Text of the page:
Fighting against hidden malware is generally a losing battle for most, as malware can be found in unlikely places such as e-cigarettes, sandboxes, etc. Malware authors are looking for new and innovative methods to infect victims and this is causing Malware to constantly evolve. Lately, hidden malware is coming up in the most unlikely places, creating issues in malware-detection as well as web application security,for vendors and enterprises alike.
Well Known Defenses Can Be Bypassed by Customized Malware
A research by MRG Effitas Ltd. and CrySyS Lab, informed about four custom malware attacks, against five known defense products of advanced persistent threat (APT). One malware sample known as BaBO, was able to move through all five products, a second sample dodged three of those products and only two simplest samples could be detected, though alarm was triggered in some cases with low severity.
Sandboxes Are Not Able to Catch All Malware
Sandboxes are crucial in boosting an application’s defense, containing malicious programs and files in a secluded environment with no result to the underlying web applications. However, a number of malware authors are changing their attack patterns in order to identify and circumvent sandboxes. Some others are using methods such as cloaking, which helps in avoiding detection.
The vulnerability which was addressed as MS14-065, offered a reminder that no technology can be assumed as safe. Even sandboxes cannot be trusted emphasizing the importance of defense-in-depth.
DeathRing – a Preinstalled Smartphone Malware
There was a blog posted by Lookout Inc., about ‘DeathRing’ malware, which was preinstalled on a number smartphones, popular in Africa and Asia. The Trojan disguises as a ringtone and downloads WAP and SMS content from its control-and-command server to the device of the victim.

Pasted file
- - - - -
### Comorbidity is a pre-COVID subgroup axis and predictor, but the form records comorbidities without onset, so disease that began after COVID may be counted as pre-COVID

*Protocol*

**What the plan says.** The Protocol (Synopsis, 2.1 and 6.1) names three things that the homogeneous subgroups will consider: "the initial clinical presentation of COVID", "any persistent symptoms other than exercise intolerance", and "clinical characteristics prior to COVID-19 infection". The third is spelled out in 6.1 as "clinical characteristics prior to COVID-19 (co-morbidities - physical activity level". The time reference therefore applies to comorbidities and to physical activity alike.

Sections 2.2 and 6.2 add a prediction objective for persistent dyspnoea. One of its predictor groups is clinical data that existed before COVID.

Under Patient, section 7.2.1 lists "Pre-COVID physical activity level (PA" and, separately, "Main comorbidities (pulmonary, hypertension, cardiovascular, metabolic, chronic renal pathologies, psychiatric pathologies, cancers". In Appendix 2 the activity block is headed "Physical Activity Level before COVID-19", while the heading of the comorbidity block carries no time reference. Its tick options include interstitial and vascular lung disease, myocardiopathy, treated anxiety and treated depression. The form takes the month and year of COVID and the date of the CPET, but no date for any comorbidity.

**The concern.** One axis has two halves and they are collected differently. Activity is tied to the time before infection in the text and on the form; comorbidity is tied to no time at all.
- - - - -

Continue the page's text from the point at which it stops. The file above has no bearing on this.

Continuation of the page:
This malware causes more trouble, as it can be preinstalled on devices and cannot be uninstalled. And, also because it cannot be known when the device was purchased. It is known that the Deathring gets activated when the device is rebooted five times, or after it has been used 50 times.
It is suggested that users are aware of the devices purchased, regularly check for fraudulent phone bills and install mobile antimalware software on all such devices.
Malware can even be received through e-cigarettes. A Reddit post caused controversy over a malware infection through an e-cigarette charger, which was plugged into a computer USB port. It was claimed that the charger was hard-coded with malware.
While this post is debatable, enterprises should be careful about malware-ridden devices that connect to computers and corporate networks. USB connections are relied upon by many devices, from keyboards and mice to tablets and smartphones. No matter how unlikely, infections from such devices are not completely impossible.
The reality is that malware can show up due to varied infection mechanisms, especially when it seems least likely, especially because internet is continuously evolving.